John Makely / NBC News
Yelky Perez, who said she illegally entered the country from the Dominican Republic at 13 to reunite with her family, will join hundreds of thousands of other young adults on Wednesday as the Obama administration launches an initiative that will prevent deportation temporarily for those who qualify.
NEW YORK -- When Yelky Perez heard that immigration authorities had released the application that could let her stay in the U.S. legally a day earlier than expected on Tuesday, she went straight to their website and hit refresh until it showed up.
Perez, who entered the U.S. illegally from the Dominican Republic at 13 to reunite with her family, is hoping to join the hundreds of thousands of other young adults expected to apply for the Obama administration's “deferred action” program, which will give two-year work permits to some young illegal immigrants.
She said one of the forms looks straightforward, with no tricky questions, though she does plan to consult a lawyer. Applications, which also include an employment authorization form and a worksheet, won’t be accepted before Wednesday.
“I just wanted to learn how to read … 1,500 words per minute so that I could know everything that was on the application all at once,” said Perez, 20. “This is great because what it means is that I can actually prepare for it tonight … so that I can send it as soon as possible.”
Some 937,000 people brought here as children might immediately qualify for the program, which was outlined in a government memorandum in mid-June. Another 426,000 age 15 and under could, too, if the program remains in place, according to a recent analysis by the Immigration Policy Center and a consulting firm. The states with the highest number of likely recipients are California, Texas, Florida, New York and Illinois.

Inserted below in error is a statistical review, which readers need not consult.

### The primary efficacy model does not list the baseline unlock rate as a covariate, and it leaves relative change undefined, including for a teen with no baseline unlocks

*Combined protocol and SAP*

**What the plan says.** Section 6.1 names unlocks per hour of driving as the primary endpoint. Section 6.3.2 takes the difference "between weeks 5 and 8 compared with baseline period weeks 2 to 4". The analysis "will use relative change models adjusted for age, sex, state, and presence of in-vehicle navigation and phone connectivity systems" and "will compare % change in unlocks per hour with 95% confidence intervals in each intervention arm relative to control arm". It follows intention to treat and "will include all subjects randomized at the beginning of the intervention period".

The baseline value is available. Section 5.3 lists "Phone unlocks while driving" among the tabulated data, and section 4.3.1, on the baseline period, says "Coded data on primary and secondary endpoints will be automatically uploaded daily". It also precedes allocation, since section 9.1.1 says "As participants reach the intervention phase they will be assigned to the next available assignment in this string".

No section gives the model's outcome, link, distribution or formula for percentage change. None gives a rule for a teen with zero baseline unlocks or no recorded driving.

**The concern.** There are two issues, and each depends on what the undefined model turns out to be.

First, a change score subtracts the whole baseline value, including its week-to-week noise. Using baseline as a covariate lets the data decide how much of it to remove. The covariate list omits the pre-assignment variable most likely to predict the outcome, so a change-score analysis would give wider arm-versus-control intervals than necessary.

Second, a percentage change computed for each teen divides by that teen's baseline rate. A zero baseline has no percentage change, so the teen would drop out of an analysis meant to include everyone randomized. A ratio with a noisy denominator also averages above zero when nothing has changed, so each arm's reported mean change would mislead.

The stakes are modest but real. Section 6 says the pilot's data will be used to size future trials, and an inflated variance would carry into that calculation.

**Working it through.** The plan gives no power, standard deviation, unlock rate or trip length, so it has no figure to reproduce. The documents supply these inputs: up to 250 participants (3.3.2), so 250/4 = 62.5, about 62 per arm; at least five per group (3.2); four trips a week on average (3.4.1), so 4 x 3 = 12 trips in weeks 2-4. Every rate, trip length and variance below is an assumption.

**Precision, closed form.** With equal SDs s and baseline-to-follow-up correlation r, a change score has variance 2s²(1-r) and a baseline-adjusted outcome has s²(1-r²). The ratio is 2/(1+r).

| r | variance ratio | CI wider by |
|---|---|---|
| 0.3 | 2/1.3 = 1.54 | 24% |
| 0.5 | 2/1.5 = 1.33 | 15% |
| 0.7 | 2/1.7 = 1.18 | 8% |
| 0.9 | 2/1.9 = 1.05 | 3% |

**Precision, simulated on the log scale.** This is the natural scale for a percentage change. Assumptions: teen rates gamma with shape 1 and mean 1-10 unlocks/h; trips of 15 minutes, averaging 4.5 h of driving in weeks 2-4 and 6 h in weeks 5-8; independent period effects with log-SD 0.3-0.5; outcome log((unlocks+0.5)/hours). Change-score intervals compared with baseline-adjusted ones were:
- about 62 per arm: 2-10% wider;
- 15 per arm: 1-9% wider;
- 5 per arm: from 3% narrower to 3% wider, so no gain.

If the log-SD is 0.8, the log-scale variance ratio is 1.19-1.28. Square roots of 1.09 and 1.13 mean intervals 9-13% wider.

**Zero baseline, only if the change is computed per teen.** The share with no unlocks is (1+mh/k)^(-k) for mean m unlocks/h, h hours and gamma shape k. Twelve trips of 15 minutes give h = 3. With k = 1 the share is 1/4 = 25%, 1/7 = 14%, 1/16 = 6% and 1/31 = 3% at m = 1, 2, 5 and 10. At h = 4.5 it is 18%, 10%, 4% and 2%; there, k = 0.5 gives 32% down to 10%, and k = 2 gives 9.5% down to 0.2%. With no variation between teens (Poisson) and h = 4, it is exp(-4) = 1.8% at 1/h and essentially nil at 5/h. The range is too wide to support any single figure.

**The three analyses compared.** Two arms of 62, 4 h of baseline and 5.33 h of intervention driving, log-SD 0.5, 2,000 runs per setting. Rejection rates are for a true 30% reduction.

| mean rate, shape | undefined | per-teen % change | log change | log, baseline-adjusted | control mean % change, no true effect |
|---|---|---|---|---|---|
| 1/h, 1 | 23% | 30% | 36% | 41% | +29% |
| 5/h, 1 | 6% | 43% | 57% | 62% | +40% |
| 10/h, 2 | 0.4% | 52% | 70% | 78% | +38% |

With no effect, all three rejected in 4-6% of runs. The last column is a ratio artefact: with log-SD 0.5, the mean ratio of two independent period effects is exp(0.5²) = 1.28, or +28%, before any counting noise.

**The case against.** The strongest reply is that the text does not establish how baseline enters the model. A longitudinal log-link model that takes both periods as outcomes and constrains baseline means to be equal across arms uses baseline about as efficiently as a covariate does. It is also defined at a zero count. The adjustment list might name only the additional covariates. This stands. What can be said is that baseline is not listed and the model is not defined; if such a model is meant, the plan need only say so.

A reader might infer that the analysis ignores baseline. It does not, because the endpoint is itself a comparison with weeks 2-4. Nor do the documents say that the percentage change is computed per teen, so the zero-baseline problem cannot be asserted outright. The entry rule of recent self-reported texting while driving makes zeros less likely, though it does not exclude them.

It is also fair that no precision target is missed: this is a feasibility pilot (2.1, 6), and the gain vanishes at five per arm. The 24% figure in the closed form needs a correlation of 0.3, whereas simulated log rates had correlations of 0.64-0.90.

Arizona Gov. Jan Brewer responds to President Obama's immigration policy announcement in mid-June.
The initiative appears to be a bid on President Obama’s part to provide temporary relief to those eligible for the Dream Act, legislation aimed at those brought to the U.S. as children that has stalled in Congress. The program has been cautiously welcomed by advocates as a first step toward immigration reform, but criticized by others as an amnesty that could become permanent.
“This is the kind of thing Congress is supposed to decide and yet what the White House has done is unilaterally implement its own amnesty program,” said Mark Krikorian, executive director of the Center for Immigration Studies, a Washington think tank. “The idea that this is just a temporary halt in deportation and what not is complete baloney. These people are all going to get employment authorization documents, work cards and social security numbers, and supposedly it’s for only two years.
"… we have other temporary immigration programs and what we’ve learned from that is there is nothing as permanent as a temporary immigrant. Anybody who actually gets this program is here for good, period,” he added.
Immigrants must meet certain criteria to qualify, including: arrival in the U.S. under the age of 16; no older than 30 today and no younger than 15; currently enrolled in school, graduated high school or served in the military; have been in the country for five continuous years; and have a clean criminal record.
Courtesy of Yelky Perez.
Yelky Perez, 20, in Albany for an immigration reform rally in 2012.
At the New York Immigration Coalition, advocates have been deluged with calls from those who could potentially qualify.
“We do see this policy as a substantial step forward towards immigration reform,” said Jacqueline Esposito, the coalition’s director of immigration advocacy. “We recognize that this particular relief is limited in nature, but we believe it’s going to build momentum to more lasting reform.”